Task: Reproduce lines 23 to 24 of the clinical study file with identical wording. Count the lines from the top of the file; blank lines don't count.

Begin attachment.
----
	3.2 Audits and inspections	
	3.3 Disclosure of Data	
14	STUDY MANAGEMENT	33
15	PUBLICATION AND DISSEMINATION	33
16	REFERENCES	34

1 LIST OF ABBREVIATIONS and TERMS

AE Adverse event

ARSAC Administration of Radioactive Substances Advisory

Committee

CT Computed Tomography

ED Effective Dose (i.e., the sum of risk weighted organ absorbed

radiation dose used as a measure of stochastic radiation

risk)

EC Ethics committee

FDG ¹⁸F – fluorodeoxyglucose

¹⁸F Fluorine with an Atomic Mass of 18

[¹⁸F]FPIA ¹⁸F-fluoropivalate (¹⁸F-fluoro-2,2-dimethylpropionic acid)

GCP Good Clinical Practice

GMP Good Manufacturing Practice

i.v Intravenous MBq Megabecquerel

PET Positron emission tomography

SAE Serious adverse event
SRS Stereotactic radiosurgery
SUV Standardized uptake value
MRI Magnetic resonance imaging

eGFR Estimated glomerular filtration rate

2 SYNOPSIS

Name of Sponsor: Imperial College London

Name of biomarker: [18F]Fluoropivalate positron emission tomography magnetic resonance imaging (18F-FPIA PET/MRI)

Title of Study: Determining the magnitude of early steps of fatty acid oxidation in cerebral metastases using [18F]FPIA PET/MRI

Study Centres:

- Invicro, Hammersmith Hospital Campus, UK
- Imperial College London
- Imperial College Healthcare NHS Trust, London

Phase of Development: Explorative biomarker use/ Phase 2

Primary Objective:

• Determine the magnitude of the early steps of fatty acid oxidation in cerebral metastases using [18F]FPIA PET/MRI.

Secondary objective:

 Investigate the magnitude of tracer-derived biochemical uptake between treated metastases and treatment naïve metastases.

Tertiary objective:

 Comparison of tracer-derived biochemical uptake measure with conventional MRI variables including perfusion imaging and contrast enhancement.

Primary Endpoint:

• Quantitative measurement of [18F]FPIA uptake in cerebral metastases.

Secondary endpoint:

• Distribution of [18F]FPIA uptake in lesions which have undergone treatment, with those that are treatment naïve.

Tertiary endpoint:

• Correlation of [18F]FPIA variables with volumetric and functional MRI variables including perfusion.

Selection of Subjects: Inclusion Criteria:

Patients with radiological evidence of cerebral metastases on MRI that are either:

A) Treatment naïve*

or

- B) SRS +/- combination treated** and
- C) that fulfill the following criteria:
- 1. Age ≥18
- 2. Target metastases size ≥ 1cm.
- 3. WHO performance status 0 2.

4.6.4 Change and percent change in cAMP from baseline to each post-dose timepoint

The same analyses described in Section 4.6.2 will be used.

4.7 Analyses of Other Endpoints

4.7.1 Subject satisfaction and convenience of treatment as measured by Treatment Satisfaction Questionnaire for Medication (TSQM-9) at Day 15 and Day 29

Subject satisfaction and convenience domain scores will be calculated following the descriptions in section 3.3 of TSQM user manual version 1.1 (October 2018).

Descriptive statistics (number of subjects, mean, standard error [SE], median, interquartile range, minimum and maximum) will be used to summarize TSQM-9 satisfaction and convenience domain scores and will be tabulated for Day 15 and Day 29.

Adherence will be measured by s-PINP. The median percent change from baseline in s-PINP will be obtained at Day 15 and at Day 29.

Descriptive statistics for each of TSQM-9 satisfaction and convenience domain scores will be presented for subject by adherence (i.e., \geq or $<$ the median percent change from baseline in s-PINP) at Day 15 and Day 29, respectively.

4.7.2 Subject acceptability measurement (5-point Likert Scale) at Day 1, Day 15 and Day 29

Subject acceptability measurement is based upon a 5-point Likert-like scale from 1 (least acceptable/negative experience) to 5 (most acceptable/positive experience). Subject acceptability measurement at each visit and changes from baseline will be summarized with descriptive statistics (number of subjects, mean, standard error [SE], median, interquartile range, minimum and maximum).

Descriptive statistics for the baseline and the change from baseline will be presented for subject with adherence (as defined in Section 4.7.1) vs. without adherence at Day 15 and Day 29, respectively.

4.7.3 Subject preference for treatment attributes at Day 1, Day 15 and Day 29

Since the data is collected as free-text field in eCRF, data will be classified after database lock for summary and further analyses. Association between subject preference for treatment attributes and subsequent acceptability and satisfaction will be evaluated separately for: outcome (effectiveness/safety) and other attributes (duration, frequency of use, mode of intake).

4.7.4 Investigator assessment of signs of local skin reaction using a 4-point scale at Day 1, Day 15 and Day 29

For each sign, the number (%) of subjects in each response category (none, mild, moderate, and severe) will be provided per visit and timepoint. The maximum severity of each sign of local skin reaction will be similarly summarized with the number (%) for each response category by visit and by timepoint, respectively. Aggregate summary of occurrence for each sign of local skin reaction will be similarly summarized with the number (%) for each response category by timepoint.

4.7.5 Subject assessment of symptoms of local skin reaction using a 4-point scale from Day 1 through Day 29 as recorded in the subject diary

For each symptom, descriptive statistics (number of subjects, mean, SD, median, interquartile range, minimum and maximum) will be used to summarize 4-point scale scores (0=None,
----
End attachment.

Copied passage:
SRS Stereotactic radiosurgery
SUV Standardized uptake value